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House Price Crash Forum

Puzzled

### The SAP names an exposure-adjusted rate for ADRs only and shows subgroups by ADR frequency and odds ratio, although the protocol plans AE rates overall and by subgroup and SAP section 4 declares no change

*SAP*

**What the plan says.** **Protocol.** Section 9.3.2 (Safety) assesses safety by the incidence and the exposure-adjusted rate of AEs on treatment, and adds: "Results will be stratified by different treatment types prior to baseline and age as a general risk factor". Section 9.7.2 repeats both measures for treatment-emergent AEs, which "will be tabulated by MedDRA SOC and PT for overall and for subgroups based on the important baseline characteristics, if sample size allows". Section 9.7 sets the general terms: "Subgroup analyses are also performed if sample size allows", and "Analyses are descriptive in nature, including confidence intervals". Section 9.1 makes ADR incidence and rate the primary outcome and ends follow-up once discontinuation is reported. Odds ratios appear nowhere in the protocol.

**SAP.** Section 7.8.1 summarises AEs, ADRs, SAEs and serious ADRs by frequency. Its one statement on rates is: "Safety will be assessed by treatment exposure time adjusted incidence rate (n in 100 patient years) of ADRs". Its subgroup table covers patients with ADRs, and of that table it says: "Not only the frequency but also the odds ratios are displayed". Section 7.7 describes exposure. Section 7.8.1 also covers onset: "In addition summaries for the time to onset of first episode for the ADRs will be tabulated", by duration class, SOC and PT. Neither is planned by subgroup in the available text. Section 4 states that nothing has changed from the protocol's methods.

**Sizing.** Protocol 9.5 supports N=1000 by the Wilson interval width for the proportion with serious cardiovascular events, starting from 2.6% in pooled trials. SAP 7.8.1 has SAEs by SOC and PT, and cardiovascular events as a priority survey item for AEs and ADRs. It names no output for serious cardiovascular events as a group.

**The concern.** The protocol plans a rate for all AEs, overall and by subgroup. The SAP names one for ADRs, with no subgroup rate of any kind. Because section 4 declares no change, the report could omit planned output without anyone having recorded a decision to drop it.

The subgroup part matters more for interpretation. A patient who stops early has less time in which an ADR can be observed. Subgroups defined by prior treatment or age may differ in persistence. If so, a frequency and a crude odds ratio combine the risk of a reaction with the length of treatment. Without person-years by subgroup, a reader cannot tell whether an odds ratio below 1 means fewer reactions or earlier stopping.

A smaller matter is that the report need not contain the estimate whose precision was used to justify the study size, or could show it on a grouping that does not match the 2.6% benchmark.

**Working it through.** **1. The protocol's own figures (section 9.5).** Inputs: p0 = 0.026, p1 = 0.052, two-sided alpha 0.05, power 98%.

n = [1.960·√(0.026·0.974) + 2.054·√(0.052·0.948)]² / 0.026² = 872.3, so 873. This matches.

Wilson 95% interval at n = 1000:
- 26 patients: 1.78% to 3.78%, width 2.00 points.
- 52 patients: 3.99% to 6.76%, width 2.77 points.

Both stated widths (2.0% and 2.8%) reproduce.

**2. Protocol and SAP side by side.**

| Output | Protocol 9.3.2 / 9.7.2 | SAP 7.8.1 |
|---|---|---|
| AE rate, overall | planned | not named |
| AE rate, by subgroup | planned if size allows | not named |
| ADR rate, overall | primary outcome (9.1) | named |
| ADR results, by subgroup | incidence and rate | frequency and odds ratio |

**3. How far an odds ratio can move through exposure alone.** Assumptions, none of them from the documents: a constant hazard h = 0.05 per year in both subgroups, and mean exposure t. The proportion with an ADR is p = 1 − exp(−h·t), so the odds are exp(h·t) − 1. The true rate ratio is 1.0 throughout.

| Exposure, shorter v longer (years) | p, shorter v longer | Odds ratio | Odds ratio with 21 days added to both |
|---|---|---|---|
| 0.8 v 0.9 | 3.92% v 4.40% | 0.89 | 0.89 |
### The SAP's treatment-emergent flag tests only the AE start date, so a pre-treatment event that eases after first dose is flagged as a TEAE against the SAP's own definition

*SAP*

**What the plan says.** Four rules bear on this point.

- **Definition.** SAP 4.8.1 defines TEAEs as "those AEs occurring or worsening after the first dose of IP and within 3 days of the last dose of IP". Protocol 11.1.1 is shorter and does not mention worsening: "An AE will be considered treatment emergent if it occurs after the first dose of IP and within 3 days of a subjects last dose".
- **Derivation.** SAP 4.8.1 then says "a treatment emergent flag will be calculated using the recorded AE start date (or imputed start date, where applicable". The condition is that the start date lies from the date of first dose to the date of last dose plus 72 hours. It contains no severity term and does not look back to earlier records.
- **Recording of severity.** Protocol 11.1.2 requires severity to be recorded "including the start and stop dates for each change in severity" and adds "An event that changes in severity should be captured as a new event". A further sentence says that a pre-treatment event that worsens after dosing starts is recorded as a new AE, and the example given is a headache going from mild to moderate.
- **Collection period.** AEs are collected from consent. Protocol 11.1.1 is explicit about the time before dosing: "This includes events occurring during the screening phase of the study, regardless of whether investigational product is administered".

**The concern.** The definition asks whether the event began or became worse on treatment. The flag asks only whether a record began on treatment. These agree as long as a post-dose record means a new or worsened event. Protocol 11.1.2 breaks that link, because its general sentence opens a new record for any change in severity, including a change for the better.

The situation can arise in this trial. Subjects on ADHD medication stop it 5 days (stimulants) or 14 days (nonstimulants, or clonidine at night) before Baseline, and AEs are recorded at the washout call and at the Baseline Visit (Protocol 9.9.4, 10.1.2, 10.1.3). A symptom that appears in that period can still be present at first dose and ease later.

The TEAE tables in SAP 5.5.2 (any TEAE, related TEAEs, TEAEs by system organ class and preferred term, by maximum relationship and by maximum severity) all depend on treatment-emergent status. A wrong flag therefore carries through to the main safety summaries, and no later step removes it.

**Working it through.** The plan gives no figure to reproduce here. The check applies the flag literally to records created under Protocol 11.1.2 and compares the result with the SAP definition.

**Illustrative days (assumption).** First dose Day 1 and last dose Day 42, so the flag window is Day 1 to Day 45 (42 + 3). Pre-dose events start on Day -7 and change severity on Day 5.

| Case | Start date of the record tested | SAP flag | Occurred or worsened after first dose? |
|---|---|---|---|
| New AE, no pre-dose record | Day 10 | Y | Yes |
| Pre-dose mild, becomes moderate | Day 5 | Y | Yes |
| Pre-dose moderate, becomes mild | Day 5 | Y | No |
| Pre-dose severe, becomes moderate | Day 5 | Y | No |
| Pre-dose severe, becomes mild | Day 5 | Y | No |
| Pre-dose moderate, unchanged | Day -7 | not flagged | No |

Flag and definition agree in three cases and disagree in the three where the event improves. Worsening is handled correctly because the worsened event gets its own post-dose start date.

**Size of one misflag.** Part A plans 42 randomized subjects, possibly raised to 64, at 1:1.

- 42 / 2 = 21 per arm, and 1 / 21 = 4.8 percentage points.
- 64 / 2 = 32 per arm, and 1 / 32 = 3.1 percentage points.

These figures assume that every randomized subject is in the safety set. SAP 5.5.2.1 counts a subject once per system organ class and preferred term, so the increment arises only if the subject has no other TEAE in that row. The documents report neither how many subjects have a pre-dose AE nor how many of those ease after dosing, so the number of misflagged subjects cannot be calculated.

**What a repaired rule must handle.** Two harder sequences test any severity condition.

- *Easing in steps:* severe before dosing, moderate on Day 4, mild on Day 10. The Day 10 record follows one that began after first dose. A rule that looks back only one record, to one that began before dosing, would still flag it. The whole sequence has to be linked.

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  1. What house price crash? In London prices are at or higher than they were in 2007. I was patiently waiting for the house price crash, and in 2008 and 2009 I thought my patience would be rewarded. But it didn't turn out that way. Prices in the London areas I was interested in moderated slightly, however the stock of housing available declined significantly meaning there were few good buying options. Now that prices seem to have returned to 2007 levels theres a big increase in stock, and transaction do appear to be happening at those prices. Meanwhile mortgage interest rates for FTB's barely changed as dramatic reductions in base rates were just offset by rises in product margins. Deposit requirements also shot up to 25%, reducing the ability to fund purchases. So overall prices didn't actually move that much, the cost of funds for new entrants got worse, and the great opportunity to get in at a decent price failed to appear. Contrast this with the "irresponsible" people who bought over-priced homes they could barely afford with low deposits on interest-only tracker mortgages, they've been sitting pretty paying Base + 50bps. They're in a great scenario paying deeply subsidised mortgage rates and will benefit from getting the value of their huge mortgages steadily corroded via inflation. Meanwhile those of us with savings earning 2% interest will be slowly bled as 5%+ inflation from negative real interest rates and money printing eats away at the value of those deposits. You've got to ask yourself who the loser here is (i.e. seems to be me)? Successive governments seem intent on keeping the system of inflated property prices. Because retail housing is not "mark-to-market" in the same way that all other financial sector bets are, people will continue to pay the interest as long as they can when values fall because the only other option is a painful bankruptcy. If people had to collateralise their loans to maintain a maximum LTV thresholds then you would see large volumes of stock dumped on the market and prices coming down to clear at more realistic levels. As mark-to-market doesn't happen then only large income reductions will cause good volumes of stock to be dumped. As most borrowers are salaried, then this has to be either unemployment driven or induced by a payment-shock from rapidly rising rates. I only see two crash scenarios: - run away inflation and currency collapse forces the BoE to rapidly increase rates - spike in prolonged unemployment Personally I see the former as more likely than the later. Yes the new government is going to start to cull the zero-productivity government jobs of the labour era, and this may hit regional areas with no real non-government jobs hard, but for London its unlikely to have as material an impact. So run away inflation is the best bet for a crash. I suspect the reality will be protracted inflation at medium rates, eroding real house prices back to a more sensible level, but without drastic nominal falls. So that would suggest investing in inflation proof assets and waiting for the next 10 years. Unfortunately we don't have infinite life-spans, and for better or worse most people want to own their own place, so I don't see large proportions of the market taking the long-term view on this. This too will help support or further increase prices. Despite all reasonable sense, there is no house price crash!
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